All resolved due to expert advice from Highway 61 and photomoof. Thanks, guys!
This problem was pretty obscure, but not unique to me, so I thought I would tell the whole story here.
I had to pull the top off my S3 to cure the unreliable flash operation. This is usually the fault of the contacts that live just behind the shutter speed dial, which tend to get wet from lubricants in the shutter setting mechanism, and then attract insulating crud. And the top is really easy to take off in this camera, right? Well, usually.
Here's the camera top. Remove the rewind knob and the plate beneath it, the shutter speed dial, the AR switch, and the ring underneath the wind lever assembly, and the top falls off in your hand. I have done this many a time with F's and a couple times with SP's, so I figured I was in for a one hour job.
Here's the wind lever. This usually just pops off with a bit of wiggling, or just undo the three screws holding it onto the brass bayonetting ring beneath it and the parts just lift off. However this camera used an earlier construction of the wind mechanism I had never seen before, and while the lever comes off with no problem, the ring beneath is is a quite different part from the usual design, and it is not immediately apparent how to get it off the camera.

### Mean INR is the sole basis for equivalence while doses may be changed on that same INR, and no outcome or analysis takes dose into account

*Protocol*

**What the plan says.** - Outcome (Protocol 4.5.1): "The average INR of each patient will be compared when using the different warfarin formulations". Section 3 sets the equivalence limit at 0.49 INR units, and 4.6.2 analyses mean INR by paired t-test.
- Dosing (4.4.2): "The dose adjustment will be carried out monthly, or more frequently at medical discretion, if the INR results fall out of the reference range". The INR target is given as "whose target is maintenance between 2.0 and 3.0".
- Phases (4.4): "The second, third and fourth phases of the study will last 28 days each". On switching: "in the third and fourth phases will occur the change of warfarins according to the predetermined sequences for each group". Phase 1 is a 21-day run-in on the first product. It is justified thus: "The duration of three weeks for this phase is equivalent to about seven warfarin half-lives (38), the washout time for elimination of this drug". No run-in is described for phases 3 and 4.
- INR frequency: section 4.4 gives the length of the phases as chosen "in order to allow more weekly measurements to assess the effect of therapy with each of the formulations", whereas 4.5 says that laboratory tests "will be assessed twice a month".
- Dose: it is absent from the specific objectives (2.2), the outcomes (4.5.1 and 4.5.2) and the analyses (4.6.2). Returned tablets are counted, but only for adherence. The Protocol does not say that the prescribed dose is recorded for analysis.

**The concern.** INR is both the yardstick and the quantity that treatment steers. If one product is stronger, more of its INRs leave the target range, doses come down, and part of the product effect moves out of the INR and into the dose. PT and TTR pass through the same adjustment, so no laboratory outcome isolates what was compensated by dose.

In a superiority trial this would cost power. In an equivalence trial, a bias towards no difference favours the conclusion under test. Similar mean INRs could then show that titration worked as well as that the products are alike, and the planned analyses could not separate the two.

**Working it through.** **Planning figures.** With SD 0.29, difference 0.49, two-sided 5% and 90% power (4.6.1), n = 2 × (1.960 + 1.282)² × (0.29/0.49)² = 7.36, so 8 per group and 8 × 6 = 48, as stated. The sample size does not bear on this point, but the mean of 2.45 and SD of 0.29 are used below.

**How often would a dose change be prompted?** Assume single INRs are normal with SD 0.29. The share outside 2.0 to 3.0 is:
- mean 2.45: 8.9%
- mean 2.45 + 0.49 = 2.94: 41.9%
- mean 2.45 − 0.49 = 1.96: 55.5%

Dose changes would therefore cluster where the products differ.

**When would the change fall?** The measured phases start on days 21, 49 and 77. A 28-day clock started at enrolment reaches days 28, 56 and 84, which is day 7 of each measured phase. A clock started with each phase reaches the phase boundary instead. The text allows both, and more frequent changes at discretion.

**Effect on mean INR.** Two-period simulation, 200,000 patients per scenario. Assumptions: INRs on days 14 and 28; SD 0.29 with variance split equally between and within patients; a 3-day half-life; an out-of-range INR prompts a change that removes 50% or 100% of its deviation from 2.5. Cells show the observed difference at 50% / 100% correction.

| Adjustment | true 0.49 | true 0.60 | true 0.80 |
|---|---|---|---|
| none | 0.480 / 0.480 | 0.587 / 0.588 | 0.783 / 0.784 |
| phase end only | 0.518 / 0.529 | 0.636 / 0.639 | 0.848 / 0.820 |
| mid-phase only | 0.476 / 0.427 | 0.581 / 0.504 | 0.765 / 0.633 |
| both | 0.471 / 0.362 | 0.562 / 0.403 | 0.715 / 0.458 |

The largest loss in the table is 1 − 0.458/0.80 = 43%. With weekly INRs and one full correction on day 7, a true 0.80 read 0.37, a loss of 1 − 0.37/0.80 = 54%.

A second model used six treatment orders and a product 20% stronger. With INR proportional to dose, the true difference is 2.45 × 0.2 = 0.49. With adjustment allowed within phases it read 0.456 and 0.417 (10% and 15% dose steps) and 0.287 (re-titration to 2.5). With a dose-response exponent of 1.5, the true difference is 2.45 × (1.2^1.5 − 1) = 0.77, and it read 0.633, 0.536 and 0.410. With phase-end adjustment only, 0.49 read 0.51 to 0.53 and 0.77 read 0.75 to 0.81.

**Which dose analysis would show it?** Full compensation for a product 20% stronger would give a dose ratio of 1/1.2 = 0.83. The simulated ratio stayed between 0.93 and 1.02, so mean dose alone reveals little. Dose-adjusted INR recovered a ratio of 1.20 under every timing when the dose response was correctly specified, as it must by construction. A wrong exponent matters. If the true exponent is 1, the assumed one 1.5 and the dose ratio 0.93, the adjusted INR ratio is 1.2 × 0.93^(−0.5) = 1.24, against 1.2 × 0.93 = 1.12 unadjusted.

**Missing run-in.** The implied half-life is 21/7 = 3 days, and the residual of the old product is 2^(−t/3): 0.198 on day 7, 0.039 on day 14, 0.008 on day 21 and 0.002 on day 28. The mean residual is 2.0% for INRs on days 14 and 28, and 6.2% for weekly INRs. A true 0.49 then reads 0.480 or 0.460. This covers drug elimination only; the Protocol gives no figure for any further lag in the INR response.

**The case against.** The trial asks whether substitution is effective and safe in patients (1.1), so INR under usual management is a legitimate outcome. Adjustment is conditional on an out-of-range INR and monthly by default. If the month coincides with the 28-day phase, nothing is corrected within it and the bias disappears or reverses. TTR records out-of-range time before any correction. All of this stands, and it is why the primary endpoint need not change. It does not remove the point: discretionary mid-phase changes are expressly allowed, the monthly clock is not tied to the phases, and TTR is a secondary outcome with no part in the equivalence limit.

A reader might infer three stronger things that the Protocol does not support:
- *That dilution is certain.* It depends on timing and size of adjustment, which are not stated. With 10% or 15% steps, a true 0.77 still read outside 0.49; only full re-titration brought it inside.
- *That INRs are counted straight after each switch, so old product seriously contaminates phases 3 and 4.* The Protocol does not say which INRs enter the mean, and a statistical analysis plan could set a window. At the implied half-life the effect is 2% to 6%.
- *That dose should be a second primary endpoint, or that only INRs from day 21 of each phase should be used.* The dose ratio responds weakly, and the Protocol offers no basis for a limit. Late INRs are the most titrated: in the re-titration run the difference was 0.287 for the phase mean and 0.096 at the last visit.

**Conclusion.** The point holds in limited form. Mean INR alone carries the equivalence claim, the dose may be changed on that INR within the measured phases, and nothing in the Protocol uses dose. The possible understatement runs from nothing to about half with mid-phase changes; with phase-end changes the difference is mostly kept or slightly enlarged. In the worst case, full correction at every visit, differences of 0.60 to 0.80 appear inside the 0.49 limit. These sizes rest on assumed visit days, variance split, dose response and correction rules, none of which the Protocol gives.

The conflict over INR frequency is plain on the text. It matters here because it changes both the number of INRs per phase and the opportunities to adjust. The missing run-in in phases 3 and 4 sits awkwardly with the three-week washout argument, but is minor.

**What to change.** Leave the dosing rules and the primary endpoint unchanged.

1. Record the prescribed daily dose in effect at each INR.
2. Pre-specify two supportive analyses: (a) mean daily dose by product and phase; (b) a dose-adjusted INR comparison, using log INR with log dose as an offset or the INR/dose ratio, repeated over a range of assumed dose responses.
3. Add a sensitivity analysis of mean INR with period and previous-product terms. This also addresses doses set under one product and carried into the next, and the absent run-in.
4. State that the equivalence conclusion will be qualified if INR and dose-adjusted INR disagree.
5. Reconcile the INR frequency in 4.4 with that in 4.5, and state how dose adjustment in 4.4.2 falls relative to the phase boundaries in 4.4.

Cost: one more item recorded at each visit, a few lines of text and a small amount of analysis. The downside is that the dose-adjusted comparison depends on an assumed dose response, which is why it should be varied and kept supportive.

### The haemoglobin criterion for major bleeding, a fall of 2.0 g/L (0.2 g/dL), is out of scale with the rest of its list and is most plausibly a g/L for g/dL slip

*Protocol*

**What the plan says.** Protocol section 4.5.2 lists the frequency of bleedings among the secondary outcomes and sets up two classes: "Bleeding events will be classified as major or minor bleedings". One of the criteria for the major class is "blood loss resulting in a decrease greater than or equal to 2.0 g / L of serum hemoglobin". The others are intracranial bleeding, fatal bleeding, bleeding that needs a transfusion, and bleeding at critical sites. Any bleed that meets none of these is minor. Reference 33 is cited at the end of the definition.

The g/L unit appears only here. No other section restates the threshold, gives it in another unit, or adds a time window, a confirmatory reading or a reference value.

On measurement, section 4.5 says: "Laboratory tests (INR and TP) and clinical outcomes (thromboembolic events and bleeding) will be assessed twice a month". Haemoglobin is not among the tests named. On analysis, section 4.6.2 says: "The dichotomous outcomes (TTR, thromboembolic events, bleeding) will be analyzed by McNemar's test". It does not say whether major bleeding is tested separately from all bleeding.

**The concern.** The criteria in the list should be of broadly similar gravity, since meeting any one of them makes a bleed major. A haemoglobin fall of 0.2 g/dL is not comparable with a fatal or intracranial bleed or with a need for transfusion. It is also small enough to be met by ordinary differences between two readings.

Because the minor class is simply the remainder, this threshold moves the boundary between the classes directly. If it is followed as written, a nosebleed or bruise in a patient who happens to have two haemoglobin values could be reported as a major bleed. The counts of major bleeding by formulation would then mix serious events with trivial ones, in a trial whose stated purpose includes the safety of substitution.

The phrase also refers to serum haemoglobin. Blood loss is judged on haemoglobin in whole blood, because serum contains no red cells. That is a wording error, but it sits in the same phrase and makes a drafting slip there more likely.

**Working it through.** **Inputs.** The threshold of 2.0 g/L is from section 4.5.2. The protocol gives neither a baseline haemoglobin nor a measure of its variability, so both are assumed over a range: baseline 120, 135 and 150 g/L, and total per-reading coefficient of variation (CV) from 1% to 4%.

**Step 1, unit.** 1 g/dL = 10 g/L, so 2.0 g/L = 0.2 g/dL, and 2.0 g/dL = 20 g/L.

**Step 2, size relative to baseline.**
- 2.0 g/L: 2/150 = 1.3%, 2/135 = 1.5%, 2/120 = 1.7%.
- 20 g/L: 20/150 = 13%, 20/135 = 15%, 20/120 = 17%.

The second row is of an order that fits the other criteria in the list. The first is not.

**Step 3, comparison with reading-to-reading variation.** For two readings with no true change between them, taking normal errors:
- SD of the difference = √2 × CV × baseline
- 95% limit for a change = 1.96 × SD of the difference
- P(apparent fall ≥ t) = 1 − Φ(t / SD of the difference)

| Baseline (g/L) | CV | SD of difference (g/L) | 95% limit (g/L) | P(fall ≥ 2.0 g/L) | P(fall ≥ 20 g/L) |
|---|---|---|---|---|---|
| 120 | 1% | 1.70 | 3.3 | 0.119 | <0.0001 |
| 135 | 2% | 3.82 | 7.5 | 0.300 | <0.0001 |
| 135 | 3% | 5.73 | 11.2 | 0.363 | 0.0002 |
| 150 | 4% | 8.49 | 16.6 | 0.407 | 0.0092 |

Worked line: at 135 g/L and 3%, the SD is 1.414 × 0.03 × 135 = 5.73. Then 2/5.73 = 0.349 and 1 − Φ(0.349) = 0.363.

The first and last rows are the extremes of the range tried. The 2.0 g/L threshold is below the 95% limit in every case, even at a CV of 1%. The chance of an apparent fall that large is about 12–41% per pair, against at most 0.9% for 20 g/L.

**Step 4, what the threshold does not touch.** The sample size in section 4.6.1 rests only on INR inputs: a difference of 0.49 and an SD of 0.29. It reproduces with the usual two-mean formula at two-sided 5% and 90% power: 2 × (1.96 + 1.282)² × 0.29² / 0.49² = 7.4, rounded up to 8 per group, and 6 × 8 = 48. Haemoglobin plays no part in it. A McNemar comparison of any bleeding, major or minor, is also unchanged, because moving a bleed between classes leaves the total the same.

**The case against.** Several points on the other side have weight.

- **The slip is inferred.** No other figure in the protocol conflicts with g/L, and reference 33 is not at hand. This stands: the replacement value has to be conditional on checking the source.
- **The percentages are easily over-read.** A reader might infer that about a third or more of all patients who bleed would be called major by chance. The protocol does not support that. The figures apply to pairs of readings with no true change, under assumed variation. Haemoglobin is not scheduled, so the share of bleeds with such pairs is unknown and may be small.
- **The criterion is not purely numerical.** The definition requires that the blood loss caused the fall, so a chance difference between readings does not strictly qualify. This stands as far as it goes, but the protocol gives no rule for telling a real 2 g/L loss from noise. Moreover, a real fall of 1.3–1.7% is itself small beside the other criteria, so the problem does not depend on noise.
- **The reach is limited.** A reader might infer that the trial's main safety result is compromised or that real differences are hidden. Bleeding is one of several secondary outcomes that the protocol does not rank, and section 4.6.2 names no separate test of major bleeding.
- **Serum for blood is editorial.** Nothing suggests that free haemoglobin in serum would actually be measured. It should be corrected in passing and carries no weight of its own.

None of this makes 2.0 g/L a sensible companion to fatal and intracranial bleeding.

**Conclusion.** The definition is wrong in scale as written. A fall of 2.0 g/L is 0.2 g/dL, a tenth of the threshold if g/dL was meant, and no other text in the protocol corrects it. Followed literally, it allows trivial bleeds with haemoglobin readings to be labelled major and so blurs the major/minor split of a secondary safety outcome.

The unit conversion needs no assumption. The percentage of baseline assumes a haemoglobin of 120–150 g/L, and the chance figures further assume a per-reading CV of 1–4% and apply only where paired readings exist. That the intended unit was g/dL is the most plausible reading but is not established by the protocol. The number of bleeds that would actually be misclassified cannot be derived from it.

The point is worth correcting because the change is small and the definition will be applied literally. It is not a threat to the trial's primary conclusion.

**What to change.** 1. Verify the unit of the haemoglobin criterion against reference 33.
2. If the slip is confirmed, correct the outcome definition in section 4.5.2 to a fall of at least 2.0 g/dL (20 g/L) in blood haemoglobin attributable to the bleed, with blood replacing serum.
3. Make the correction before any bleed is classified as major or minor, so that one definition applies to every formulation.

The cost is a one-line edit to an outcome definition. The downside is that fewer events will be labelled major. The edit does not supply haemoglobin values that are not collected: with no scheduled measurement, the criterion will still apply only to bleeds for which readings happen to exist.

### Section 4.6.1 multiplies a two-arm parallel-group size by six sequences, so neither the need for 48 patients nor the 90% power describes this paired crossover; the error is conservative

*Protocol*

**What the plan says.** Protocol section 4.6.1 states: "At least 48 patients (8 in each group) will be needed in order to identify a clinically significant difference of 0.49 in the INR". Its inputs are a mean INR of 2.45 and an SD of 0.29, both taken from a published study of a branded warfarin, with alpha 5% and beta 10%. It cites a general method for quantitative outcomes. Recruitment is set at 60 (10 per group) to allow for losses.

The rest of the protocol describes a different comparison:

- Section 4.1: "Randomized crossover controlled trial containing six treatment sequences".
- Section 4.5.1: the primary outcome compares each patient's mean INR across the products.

Please note that it is not necessary to remove all the bits from the centre of the mechanism as shown in this picture. I had done so in my original disassembly because I was casting around for a method of taking it apart, and went hunting for hidden screws. In this design, there are three radial grub screws in the frame counter housing, visible through slots in the winder flange when the mechanism is in the standoff position from the camera body. Visible, that is, if the frame counter is rotated into the exactly correct position. Mine wan't, and so the screws were a mystery to me until "Highway 61" told me where to look for them.
With the screws removed or loosened, the frame counter housing and the winder flange can be lifted out, giving access to the last ring holding the top on.
This shows the removed housing, showing the location of one of the screw holes.
Here are top and bottom views of the winder flange.
So now the contacts are cleaned, the flash is working, and everything is back together, but it took a good deal more than an hour! I have never seen this construction in any Nikon repair manual, so I hope that this posting may be of assistance to the next person to encounter this unusual design.